Now let’s fast forward to 2020 and another ALFRED graph for our second example. If we look at March 2020, we see that the change in number of employees was revised from -701,000 to -870,000 between the initial release (April 3, 2020) and the subsequent release (May 8, 2020). As of March 5, 2021, the change in number of employees had been revised again, to -1,683,000. Between April 2020 and March 2021, the BLS gathered information that led to a revision in the number of job losses that was almost twice what was initially estimated.

Data always tell a story, and it’s important to be aware that data change over time. ALFRED provides several advantages here. Not all the originating data sources or statistical agencies make prior vintages of data available on their website. Having access to real-time data allows researchers and analysts to model the economy at different points in time and evaluate policies using the data that were available when those policies were initially enacted. Real-time data also enable replication of prior research.

To learn more about ALFRED and its history, see the resources available in its help page.

*By the way, the monthly change in total employment as of January 2008 first became positive with the vintage released on February 4, 2011. Note also that the earlier vintages of some series have been pre-populated in ALFRED. However, the general case is that vintages start accumulating in ALFRED only after these data are initially added to FRED.

How these graphs were created: For the first graph, search ALFRED for “PAYEMS” and select the monthly, seasonally adjusted series. By default, ALFRED shows a graph with two sets of bars: the most recent vintage and the prior vintage. From the “Edit Graph” panel, use the Edit “Bar 1” option to select the vintage “2008-02-01” in the vintage selection dropdown menu or type the date in the “As-of date” box. From “Edit Bars,” use the “Edit Bar 2” option to select the vintage “2008-03-07.” With the “Add Bar” tab, search for “PAYEMS” in the search box and again select the monthly, seasonally adjusted series (units in Thousands of Persons). Click on the “Add data series” button. Under “Edit Bar 3,” select the vintage “2021-03-05.” Then change the units to “Change, Thousands of Persons.” Click on the “Copy to all” button to apply the unit change to all the series on the graph. Finally, adjust the start date of the graph to 2007-10-01 and the end date to 2008-04-01. For the second graph, use the “Edit Graph” panel’s “Edit Bars” tab to edit Bar 1 and Bar 2 by selecting the “2020-04-03” and “2020-05-11” vintages as before. Then, set the graph’s start date to 2019-12-28 and the end date to 2020-07-01.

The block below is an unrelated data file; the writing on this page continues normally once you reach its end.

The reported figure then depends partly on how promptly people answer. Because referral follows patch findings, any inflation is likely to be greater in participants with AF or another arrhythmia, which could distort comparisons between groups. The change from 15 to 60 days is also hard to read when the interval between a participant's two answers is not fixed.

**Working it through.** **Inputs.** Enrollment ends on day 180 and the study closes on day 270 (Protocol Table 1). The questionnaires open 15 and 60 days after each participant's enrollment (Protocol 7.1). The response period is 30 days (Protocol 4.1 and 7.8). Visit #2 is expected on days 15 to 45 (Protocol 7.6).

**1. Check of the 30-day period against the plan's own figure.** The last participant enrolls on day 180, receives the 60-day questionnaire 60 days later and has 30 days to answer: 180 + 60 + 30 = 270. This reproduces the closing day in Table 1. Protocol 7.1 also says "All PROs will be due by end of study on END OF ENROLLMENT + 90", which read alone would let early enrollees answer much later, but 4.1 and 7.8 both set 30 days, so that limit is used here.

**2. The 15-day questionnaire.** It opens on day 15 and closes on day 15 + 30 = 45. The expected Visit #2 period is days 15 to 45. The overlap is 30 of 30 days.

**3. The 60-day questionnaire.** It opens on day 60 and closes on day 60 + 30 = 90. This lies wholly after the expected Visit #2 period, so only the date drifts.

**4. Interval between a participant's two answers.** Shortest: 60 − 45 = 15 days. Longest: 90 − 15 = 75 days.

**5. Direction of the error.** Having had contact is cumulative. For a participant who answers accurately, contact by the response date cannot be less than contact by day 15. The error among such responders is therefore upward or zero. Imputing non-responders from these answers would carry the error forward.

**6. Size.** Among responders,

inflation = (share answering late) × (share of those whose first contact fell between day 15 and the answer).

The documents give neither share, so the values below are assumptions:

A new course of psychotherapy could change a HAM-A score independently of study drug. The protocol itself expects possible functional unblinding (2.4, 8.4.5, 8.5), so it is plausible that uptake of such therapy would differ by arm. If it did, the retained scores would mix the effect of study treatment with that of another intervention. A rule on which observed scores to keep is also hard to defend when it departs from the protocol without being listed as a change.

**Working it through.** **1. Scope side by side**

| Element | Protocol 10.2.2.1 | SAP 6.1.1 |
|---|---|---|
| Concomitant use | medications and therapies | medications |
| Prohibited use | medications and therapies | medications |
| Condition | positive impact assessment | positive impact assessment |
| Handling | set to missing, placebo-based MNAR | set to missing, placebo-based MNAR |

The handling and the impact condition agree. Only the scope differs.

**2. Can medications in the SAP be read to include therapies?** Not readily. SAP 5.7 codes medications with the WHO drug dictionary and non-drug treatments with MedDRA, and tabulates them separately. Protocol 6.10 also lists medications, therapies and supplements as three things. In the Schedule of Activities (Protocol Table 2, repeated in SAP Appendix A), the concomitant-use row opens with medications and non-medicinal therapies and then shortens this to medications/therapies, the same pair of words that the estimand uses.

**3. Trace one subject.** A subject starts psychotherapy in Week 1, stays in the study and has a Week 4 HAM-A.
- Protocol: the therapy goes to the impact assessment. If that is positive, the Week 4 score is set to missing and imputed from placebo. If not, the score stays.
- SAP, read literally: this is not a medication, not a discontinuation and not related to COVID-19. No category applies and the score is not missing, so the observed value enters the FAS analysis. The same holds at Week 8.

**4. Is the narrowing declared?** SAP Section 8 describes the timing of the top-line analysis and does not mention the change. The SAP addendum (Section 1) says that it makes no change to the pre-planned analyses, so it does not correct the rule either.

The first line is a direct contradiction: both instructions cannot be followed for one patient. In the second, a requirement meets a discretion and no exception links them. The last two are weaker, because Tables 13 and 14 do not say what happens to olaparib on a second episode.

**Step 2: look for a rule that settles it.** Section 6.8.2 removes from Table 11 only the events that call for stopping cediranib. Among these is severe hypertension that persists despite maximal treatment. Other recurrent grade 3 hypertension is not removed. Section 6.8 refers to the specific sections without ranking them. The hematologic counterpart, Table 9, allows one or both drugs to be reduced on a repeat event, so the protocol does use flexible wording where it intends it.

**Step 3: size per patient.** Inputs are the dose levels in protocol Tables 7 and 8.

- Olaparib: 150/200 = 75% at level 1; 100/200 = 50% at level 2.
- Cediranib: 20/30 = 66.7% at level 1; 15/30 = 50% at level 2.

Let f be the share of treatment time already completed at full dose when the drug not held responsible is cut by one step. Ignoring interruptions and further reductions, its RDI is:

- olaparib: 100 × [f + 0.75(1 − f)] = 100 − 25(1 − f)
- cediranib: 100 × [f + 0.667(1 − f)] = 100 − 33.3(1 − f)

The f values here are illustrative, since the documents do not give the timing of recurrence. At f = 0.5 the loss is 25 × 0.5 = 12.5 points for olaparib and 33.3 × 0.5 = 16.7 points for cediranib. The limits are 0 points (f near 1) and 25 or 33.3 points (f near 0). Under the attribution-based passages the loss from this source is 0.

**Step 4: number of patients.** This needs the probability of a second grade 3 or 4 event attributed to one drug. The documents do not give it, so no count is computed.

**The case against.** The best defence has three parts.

Suggested by Maria Arias.

About FRED Blog
FRED Blog
The Federal Reserve Bank of St. Louis is the center of the Eighth District of the Federal Reserve System. This District includes Arkansas, eastern Missouri, southern Illinois and Indiana, western Kentucky and Tennessee, and northern Mississippi.